I am one who is actually allergic to tobacco, but I have stood next to a person who was vaping and I was neither annoyed nor adversely affected. I grew up at a time when cigarettes were cheap and very accessible, yet I rejected them. It’s time for the nanny state to back off. Teens find all sorts of ways to mimic what they believe is “adult” behavior. Unless these implements are declared utterly illegal, teens will use them, as well as cigarettes, pipes, and various devices for smoking marijuana, which is now the mind-altering substance of choice (another substance I utterly rejected using).

    Timothy S. Kittle
    Broken Arrow, Okla.

    Being Stereotyped Does In Fact Hurt

    experienced female lawyer

    In “Are You the Court Reporter?” (Wisconsin Lawyer, March 2018), Deanna Koll wrote, “I would have to take off my shoes and socks to accurately count the number of times I’ve shown up at a deposition and been asked, ‘Are you the court reporter?’”

    Koll said she could accept this as a compliment, but she doesn’t. She gets irritated because this is the stereotype: It’s more likely that she’s the court reporter than it is she’s the lawyer. The assumption exists, she wrote, because of her gender, and the assumption hurts. “You develop a sort of edge,” she wrote, “when you don’t get the benefit of the doubt that you’re the lawyer in charge.”

    Her article invited several comments. Another reader weighs in:

    Reader: I know what you are going through. I get the same thing, but it also seems to have a racial component sometimes in my case (I am partly Hispanic). I get a lot of incredulous looks.

    I agree that it does in fact hurt; that your entire legal career that you have carved out for yourself, a hard battle you have fought, day by day, means nothing to this stranger. Instead they make a snap judgment based on their own biases. It really can be very belittling and put a cloud over the rest of the day if you let it. I would like to think that they are embarrassed by their narrow-minded way of thinking and that their mistake will broaden their perspective. I hope so, anyway.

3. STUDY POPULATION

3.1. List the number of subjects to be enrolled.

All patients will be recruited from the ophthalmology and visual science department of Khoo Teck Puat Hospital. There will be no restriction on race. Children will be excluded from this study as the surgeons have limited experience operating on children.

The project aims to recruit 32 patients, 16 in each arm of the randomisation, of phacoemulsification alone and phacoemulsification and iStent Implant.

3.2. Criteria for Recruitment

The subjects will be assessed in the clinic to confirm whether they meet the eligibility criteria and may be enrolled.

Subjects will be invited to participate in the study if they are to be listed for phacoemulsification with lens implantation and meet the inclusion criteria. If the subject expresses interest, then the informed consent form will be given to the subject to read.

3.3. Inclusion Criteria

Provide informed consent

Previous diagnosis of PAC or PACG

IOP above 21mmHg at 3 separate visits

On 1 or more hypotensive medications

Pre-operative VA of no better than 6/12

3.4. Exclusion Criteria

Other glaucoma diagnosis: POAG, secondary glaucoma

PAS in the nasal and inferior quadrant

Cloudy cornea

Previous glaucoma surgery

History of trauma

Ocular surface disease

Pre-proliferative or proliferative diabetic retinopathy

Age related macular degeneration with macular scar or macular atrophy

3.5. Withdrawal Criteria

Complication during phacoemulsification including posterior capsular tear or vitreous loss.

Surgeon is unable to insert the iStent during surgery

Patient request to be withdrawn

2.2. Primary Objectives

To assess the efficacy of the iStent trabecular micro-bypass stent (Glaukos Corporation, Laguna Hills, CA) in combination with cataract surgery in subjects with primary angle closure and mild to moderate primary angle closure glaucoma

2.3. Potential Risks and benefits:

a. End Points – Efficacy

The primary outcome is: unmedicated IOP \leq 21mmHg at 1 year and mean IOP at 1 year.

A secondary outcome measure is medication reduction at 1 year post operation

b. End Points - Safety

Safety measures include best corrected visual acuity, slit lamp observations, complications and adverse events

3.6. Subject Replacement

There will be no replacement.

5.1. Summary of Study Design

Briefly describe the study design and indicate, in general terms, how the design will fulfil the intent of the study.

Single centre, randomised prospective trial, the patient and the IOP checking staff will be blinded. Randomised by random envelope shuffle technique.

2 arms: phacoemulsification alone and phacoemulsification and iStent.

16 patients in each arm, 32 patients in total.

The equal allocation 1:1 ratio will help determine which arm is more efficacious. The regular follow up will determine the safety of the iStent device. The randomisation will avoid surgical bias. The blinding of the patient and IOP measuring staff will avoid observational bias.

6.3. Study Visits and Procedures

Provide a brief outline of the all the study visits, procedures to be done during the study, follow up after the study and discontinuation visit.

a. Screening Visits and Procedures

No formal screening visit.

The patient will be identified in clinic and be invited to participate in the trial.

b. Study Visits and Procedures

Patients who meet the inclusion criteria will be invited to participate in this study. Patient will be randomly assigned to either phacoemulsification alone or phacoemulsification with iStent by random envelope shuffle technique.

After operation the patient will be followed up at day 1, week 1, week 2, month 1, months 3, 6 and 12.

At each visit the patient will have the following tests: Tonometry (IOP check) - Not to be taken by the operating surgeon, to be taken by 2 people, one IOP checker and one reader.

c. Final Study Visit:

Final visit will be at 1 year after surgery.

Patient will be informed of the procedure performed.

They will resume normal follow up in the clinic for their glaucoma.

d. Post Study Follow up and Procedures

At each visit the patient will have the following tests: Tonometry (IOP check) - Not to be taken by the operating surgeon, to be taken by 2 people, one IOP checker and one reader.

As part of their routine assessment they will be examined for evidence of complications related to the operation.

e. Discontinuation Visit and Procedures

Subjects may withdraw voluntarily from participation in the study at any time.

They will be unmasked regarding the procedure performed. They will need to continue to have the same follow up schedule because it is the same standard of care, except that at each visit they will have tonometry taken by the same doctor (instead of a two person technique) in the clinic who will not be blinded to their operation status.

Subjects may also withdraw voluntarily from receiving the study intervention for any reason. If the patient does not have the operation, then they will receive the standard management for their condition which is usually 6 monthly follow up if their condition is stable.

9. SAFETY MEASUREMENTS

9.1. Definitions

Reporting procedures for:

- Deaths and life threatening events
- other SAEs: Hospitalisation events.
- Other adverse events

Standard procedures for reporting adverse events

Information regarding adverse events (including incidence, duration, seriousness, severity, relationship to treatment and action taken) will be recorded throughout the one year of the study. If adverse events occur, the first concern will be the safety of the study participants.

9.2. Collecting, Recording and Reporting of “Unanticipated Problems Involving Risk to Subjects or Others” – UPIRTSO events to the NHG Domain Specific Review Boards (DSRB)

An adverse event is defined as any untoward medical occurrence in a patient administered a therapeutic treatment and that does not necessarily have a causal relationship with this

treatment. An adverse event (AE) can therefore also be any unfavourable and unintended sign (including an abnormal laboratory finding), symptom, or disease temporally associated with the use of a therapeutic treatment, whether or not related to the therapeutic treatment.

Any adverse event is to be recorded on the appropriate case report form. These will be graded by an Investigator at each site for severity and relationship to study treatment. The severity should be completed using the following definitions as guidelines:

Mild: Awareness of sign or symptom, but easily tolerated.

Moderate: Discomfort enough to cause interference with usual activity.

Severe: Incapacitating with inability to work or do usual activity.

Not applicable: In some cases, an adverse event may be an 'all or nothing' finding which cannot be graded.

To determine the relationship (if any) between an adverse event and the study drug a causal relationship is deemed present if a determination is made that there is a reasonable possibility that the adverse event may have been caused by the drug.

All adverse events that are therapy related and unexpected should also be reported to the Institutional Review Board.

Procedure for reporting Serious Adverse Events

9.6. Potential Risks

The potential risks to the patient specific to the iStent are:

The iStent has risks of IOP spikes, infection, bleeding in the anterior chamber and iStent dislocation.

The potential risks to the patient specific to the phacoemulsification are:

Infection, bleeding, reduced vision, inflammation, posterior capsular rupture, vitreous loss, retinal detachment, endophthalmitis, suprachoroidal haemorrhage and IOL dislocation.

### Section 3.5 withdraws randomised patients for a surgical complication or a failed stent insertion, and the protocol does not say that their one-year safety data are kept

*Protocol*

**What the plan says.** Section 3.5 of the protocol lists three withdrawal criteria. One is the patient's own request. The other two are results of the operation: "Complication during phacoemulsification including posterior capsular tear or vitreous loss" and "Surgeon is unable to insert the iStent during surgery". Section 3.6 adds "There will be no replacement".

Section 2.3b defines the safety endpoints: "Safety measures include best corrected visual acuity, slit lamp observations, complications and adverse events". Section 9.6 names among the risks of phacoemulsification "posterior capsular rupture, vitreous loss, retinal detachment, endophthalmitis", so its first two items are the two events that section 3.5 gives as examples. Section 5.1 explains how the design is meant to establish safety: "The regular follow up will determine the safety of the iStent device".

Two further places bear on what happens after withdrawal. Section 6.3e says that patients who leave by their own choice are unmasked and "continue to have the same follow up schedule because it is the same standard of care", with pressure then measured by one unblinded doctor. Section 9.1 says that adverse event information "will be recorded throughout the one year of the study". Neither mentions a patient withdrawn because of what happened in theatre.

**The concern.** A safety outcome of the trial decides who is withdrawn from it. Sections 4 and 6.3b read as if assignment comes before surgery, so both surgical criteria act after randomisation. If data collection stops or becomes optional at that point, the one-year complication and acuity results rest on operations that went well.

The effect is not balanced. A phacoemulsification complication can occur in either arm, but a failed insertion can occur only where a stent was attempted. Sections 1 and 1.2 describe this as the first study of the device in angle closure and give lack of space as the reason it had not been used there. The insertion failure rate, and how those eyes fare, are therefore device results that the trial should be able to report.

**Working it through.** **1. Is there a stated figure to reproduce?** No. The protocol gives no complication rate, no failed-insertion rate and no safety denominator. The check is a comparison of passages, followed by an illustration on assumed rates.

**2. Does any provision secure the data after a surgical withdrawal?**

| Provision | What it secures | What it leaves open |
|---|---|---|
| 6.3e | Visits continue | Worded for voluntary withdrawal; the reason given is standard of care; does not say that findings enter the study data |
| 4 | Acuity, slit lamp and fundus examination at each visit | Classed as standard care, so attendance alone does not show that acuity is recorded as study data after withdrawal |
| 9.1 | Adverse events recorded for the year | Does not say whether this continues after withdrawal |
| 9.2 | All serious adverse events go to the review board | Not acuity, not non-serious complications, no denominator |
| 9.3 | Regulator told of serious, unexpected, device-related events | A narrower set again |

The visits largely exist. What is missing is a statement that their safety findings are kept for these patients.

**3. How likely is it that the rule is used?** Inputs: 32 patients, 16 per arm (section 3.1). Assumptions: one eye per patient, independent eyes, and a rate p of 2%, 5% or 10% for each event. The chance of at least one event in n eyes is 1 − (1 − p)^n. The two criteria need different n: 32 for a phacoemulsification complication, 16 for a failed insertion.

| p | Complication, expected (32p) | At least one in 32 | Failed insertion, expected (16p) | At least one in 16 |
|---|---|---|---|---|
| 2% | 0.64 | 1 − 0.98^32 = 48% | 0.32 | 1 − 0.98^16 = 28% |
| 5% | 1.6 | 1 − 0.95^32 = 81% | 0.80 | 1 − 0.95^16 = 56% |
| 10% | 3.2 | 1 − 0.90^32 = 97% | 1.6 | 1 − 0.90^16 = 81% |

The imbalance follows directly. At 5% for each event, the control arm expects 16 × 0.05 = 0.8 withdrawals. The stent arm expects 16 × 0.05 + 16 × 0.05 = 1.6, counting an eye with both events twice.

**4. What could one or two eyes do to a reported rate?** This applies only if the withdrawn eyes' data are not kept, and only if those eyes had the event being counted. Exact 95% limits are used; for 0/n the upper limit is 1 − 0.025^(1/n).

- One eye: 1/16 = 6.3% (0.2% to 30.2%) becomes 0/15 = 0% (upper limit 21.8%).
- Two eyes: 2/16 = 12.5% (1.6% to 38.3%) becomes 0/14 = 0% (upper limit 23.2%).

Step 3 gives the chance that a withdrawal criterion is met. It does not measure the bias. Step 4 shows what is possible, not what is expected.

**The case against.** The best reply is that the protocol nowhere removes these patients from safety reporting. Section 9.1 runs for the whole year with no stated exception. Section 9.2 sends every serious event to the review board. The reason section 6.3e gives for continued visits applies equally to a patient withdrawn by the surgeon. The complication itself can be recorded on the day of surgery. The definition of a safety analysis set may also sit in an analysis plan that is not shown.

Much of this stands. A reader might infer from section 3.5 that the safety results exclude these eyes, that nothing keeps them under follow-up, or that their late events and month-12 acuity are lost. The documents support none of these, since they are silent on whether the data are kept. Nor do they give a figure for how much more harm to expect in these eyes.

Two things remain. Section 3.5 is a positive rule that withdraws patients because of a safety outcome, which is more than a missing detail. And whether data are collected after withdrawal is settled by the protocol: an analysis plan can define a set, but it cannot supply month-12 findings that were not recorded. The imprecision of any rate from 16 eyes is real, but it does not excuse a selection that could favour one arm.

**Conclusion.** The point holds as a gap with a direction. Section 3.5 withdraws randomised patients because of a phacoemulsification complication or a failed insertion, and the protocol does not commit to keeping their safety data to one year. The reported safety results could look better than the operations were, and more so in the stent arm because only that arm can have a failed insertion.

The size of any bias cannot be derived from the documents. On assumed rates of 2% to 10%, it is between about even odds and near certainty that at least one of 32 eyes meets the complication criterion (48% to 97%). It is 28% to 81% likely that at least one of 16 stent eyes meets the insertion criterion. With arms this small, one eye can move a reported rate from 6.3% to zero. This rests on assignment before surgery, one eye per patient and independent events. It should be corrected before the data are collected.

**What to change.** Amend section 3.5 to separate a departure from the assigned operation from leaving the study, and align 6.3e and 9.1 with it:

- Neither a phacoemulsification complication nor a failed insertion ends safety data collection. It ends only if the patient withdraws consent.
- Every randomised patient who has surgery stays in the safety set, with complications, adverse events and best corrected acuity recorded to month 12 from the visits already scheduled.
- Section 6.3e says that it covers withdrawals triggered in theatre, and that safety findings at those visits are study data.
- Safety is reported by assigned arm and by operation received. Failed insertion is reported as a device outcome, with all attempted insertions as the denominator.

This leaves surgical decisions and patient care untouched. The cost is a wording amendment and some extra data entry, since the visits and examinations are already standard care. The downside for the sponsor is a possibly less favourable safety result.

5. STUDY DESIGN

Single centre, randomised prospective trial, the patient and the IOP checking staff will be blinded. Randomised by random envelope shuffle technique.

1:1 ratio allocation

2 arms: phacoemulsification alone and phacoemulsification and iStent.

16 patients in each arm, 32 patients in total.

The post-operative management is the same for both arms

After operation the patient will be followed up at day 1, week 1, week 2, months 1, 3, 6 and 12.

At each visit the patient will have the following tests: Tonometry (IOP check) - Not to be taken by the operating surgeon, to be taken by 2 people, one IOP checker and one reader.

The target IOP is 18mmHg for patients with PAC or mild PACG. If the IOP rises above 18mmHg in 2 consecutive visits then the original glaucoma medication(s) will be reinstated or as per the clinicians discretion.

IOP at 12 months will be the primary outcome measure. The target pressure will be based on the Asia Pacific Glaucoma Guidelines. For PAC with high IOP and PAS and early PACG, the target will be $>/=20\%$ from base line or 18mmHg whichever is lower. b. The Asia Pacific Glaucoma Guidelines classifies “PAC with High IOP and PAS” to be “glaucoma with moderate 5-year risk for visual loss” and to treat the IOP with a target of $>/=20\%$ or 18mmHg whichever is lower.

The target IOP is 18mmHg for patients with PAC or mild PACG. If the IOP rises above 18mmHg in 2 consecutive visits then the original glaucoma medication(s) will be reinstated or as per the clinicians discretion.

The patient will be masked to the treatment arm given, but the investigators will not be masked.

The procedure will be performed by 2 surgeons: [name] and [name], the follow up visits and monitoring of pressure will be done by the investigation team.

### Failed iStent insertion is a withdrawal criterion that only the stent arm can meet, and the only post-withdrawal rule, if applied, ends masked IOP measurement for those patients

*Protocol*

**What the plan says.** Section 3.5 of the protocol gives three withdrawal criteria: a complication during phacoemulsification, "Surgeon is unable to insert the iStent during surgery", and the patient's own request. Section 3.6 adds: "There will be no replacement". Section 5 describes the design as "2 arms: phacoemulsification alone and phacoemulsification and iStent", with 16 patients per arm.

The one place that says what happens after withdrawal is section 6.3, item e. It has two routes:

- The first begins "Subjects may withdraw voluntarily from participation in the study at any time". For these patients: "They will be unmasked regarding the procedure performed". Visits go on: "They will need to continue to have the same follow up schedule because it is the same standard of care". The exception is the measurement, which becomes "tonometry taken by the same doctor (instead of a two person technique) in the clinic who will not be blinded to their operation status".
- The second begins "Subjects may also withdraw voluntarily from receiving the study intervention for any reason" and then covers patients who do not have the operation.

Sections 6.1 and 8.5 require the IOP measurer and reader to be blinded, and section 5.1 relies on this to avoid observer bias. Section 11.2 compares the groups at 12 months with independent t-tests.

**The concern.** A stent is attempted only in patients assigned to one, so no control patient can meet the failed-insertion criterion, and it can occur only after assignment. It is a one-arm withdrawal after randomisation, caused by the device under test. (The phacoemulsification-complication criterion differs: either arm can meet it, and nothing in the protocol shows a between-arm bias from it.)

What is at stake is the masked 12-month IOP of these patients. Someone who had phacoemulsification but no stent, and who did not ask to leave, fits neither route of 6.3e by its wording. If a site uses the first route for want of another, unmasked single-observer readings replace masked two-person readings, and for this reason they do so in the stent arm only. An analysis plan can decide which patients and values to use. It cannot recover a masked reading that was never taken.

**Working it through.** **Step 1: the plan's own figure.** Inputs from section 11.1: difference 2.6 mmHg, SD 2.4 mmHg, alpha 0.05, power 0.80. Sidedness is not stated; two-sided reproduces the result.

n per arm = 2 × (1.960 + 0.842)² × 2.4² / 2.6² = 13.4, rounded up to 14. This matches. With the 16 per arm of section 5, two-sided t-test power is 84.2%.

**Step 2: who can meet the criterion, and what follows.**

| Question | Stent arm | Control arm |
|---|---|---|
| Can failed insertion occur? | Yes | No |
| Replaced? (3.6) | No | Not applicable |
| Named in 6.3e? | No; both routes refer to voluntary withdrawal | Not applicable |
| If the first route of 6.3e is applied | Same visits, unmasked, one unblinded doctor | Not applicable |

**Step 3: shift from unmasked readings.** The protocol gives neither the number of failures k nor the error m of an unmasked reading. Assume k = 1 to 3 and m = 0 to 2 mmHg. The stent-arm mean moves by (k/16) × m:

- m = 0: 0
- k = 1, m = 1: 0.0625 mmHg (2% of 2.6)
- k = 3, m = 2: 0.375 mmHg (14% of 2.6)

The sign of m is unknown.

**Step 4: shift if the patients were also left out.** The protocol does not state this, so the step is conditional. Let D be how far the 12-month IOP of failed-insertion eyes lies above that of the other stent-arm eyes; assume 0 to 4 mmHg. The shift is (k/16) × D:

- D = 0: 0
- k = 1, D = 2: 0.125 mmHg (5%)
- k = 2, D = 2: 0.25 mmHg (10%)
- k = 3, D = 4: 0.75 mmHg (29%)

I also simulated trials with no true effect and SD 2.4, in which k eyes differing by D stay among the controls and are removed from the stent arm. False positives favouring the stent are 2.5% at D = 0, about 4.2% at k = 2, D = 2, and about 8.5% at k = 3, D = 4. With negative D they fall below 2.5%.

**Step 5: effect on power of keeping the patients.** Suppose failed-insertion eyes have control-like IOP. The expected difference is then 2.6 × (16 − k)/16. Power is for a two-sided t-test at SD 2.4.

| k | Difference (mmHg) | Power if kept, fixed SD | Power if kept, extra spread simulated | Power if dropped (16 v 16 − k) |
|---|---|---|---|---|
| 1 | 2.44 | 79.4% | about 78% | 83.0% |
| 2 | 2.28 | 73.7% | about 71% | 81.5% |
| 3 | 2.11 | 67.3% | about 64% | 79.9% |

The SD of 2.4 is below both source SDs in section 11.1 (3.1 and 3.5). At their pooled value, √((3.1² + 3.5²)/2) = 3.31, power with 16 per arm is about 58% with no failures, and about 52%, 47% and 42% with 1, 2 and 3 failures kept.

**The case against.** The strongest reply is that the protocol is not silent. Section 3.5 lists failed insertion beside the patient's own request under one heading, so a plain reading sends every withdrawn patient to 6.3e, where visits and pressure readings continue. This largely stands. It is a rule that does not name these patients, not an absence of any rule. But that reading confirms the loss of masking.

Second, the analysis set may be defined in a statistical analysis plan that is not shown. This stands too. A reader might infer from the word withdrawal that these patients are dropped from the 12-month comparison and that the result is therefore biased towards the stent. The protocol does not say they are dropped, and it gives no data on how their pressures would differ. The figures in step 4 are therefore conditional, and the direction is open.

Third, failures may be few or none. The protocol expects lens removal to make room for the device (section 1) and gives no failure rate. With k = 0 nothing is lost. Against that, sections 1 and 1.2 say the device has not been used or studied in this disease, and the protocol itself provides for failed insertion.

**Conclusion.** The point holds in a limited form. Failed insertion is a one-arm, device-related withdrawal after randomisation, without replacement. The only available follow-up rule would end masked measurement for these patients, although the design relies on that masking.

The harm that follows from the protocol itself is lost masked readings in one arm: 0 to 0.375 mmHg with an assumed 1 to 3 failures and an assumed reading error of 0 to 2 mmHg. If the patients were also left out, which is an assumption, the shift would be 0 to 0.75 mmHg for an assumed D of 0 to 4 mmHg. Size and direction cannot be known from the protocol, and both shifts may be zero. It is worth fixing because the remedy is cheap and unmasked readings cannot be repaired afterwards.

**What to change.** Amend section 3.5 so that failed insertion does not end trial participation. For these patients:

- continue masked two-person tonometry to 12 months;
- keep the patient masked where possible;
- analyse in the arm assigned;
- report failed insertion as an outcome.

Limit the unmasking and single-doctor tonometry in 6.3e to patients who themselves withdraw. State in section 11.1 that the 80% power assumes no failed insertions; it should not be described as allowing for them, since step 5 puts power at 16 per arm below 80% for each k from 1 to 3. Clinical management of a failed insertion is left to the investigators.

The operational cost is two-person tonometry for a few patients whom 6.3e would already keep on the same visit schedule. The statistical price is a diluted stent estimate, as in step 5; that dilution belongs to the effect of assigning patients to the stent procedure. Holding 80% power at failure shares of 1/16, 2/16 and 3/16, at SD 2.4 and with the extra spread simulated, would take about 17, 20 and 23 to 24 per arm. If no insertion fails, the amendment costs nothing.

Laura D. Frye
    Law Offices of Laura D. Frye Ltd., Antioch, Ill.

    Why Are Women Leaving the Legal Profession?

    woman walking out of office

    About half of today’s law school graduates are women. About half of law firm associates are women. Yet, only 20 percent of equity partners are women. What’s at the root of this situation?

    In “Women Leave Law Firms and the Legal Profession. Why?” (InsideTrack, Oct. 17, 2018), Joe Forward wrote insufficient work-life balance may be one reason women leave law firms having never advanced to partnerships, but it’s not the only reason. Implicit bias, sexual harassment, law firm culture, and unequal access to opportunity are cited as other reasons by women lawyers interviewed in this article.

    A reader posted a comment:

    Reader: Our daughter did well in law school (magna cum laude, law review editor, public service award), but never bothered to respond to “big law” attempts to recruit her. Instead, she clerked at the court of appeals, then got a job as an appellate public defender at a substantial cut in pay from the clerkship. Why? Large law firms have a well-deserved bad reputation as places that use you up and shove you out, paying no attention to there supposedly being a life after law school.

    Gene Rankin
    Gene R. Rankin Law Office, Madison